Like it or not, electric cars will soon be everywhere. Will Australia be ready?
Australia is dragging its heels on the uptake of electric vehicles (EVs) — but we are approaching a point where ultimately we will have no choice. We don’t mass-produce cars here anymore, so we are totally reliant on overseas markets to supply us with what we want.
The major international car makers are phasing out petrol and diesel models in favour of 100% electric vehicles, with electric/petrol hybrids as a waypoint. The rate of change is increasing, so expect car electrification to make serious gains by 2030. It’s not just family cars, either. SUVs, trucks and semi-trailers are in development and in production overseas.
Sadly though, as always happens when big changes are afoot, the naysayers come out of the woodwork, and vested interests start lobbying to prevent or slow down changes.
Electric cars can’t cope!
In the 2019 election Prime Minister Scott Morrison said:
“An electric vehicle won’t tow your trailer. It’s not going to tow your boat. It’s not going to get you out to your favourite camping spot with your family.”
The fact is that electric motors can be just as powerful as any petrol or diesel engine, and they are vastly more efficient than fossil fuel burners. The average petrol-burning car gets only 20–35% efficiency at the wheels, so for every ten dollars of petrol you put in your tank, only $3.50 at best, goes towards moving your car — the rest is wasted in generating heat. Electric motors, on the other hand are 80–90% efficient in getting power to the wheels.
By portraying EVs as underpowered and short-range, Morrison played upon commonly peddled misinformation. In doing so, he sacrificed integrity for political expediency — the exact opposite of leadership — and he did the country a great disservice.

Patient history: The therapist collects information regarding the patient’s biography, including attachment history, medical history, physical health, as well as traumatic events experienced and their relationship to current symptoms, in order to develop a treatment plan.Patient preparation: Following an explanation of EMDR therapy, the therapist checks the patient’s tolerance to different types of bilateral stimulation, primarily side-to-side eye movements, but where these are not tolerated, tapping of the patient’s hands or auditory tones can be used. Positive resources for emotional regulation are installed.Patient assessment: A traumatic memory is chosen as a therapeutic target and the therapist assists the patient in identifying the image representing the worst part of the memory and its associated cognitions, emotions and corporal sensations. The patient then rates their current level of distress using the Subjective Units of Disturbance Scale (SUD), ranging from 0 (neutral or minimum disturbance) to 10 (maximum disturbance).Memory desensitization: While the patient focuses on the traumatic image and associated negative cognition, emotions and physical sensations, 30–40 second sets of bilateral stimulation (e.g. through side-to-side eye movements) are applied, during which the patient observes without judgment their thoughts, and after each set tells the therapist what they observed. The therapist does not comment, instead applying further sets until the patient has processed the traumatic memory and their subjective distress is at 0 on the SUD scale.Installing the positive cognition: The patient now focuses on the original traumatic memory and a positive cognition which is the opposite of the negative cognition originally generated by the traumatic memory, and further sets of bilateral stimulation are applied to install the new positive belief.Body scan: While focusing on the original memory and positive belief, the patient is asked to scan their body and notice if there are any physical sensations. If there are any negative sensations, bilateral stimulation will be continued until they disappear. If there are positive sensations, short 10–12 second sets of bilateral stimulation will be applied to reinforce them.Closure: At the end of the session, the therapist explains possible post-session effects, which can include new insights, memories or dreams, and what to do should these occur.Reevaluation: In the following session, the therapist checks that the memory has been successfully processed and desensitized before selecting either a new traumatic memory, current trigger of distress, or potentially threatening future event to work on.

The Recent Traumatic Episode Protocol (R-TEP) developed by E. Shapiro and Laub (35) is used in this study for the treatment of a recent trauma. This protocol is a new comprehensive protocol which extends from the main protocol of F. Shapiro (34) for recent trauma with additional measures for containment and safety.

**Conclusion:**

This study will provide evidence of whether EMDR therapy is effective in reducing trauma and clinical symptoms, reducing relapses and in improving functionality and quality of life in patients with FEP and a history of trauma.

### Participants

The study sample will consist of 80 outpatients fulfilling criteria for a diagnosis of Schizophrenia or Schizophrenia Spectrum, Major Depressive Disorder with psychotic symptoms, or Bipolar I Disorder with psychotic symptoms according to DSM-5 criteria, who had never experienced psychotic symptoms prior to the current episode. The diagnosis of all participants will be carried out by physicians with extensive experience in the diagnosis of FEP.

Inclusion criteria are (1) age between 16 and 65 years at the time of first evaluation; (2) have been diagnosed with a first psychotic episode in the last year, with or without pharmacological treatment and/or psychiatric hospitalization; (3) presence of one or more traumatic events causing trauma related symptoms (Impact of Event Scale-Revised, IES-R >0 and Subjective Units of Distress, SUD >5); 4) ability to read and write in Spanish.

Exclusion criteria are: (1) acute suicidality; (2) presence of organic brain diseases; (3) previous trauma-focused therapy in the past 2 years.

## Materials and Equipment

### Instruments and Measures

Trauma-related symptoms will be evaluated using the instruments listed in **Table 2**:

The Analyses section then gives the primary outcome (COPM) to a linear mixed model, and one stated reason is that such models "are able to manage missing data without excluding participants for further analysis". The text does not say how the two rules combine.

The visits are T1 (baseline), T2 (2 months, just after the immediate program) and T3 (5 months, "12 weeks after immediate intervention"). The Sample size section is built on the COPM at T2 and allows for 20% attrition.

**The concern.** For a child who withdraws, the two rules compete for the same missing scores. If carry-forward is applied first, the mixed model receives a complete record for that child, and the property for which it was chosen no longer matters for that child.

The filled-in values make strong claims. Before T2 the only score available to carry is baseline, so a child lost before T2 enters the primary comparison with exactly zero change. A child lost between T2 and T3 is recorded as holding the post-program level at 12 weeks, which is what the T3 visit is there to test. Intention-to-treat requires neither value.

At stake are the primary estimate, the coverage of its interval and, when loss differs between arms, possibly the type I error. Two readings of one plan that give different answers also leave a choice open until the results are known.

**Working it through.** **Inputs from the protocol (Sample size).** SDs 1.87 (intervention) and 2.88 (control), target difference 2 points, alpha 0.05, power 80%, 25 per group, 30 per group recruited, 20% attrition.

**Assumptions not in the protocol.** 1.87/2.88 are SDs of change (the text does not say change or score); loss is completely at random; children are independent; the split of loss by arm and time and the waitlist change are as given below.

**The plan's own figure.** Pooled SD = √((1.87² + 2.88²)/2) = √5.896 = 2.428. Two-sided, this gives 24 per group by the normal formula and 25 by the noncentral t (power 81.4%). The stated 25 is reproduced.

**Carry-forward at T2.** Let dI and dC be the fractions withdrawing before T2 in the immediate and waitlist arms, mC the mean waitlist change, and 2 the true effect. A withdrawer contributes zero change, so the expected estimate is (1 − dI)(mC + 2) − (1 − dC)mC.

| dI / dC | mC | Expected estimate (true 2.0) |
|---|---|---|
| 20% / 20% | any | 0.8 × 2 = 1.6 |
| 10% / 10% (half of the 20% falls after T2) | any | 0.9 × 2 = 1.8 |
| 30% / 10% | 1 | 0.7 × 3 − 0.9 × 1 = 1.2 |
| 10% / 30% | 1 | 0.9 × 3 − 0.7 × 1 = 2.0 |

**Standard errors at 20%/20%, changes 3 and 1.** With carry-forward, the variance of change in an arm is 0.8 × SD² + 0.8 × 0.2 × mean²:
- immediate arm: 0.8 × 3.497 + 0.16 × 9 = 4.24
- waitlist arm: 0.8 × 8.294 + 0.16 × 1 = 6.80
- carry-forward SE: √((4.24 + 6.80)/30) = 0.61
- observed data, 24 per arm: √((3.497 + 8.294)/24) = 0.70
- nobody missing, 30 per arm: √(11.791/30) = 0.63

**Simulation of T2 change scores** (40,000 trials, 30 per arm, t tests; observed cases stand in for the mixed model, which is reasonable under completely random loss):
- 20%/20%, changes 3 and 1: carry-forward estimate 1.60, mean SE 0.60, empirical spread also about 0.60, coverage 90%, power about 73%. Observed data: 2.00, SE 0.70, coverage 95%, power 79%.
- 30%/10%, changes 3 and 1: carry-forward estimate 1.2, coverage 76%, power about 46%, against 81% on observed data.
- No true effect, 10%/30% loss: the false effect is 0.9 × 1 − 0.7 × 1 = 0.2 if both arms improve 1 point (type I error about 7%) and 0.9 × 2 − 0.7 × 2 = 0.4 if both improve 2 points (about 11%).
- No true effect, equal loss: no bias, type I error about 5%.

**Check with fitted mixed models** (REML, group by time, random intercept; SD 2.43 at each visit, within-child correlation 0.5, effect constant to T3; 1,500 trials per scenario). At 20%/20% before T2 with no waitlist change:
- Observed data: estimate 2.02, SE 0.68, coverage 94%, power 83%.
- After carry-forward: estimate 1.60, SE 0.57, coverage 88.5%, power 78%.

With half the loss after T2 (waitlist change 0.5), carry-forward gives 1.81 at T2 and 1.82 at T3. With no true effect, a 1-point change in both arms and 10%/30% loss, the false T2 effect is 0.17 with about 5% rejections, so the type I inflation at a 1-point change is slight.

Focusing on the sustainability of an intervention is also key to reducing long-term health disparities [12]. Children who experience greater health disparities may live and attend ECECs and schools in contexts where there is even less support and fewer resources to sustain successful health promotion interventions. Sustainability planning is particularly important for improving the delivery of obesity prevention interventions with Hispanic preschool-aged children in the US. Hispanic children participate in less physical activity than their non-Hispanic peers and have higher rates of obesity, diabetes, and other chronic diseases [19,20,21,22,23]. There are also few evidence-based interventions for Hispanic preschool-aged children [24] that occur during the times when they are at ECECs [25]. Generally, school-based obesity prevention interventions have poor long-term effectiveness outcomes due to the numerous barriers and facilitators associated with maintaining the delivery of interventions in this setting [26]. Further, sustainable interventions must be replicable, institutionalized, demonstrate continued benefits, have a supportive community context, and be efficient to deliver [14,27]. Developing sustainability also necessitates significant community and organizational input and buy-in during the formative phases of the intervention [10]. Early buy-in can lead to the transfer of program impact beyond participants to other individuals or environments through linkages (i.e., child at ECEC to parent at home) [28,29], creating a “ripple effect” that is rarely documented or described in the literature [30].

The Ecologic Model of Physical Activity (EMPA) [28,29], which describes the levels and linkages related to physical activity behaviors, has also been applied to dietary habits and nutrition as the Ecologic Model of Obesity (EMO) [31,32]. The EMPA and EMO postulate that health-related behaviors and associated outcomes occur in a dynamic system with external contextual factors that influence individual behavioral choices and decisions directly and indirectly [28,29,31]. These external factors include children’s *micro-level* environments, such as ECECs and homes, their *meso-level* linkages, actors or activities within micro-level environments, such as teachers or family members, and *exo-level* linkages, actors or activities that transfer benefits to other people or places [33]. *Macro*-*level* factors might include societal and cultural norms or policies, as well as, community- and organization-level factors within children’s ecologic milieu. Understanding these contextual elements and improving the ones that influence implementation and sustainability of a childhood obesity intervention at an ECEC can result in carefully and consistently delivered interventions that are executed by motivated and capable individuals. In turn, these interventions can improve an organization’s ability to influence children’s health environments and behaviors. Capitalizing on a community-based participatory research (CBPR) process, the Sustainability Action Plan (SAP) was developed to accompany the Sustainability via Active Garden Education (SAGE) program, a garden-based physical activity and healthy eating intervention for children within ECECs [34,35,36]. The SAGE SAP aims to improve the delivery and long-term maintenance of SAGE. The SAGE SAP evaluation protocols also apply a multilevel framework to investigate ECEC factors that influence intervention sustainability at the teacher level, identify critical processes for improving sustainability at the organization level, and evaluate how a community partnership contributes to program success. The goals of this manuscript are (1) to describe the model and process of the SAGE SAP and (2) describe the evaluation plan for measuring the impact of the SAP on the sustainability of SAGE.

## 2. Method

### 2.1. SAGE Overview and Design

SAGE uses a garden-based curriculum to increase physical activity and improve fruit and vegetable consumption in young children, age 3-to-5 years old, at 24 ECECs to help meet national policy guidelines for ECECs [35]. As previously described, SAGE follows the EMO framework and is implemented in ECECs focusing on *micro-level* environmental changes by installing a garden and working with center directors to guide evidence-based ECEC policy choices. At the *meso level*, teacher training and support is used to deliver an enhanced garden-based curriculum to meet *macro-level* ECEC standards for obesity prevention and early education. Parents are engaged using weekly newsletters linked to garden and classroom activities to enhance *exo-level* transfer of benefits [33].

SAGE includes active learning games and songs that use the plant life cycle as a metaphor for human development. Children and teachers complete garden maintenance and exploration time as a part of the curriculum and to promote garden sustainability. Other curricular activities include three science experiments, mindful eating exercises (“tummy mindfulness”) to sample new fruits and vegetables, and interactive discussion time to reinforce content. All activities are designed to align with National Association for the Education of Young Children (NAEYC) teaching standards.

They haven’t got the range!
The development of re-charging infrastructure often comes up in debate about electric cars — “there’s not enough of them” people say, “it’s too slow”.
But the infrastructure didn’t exist for horse-drawn carriages, until things like the proverbial surrey with the fringe on top became the in-thing. Then more and better roads, waystations and stables were built, and wagons could get around more easily.
There was no infrastructure for the horseless carriage either, until people started buying their Model T Fords and Austin 7s in big enough numbers to make petrol stations and sealed roads a necessity. Filling up was slow too, but hand-pump technology pretty soon gave way to powered pumps — supply following demand, as usual.
So too will it be for electric cars. Charging stations are being built — there are already enough for a trip from Cairns to Melbourne and Adelaide and on over to Perth. They will eventually incorporate hydrogen filling too, once that technology is sufficiently developed.
Despite the popular mythology about the great distances Aussies have to travel, the average Australian car goes about 13,000 kms a year — that’s around 35 kms a day. Most EVs sold in Australia will get 300–450 kms on one charge, so that’s just shy of 10 days of travel on one overnight charge. Let’s be on the cautious side and say you could probably get away with charging once a week.
On average, Australians spend about 90 minutes a day in their car, meaning it’s not used for 22½ of the 24 hours in a day — that’s time that can be spent charging. If you charge using off-peak power, it would cost around $7, and if you have solar panels, it’ll be practically free.
Of course, averages don’t tell the whole story, but they do give us a frame of reference. And don’t forget those stats already factor in the occasional driving weekend or longer holiday.
Let’s get a move on!
As I said at the beginning, very soon we won’t have a choice about using cars powered by electricity. If we don’t want to become a dumping ground for the unwanted leftovers of more progressive overseas markets, we need to actually plan for it, and not leave ourselves to play catch-up.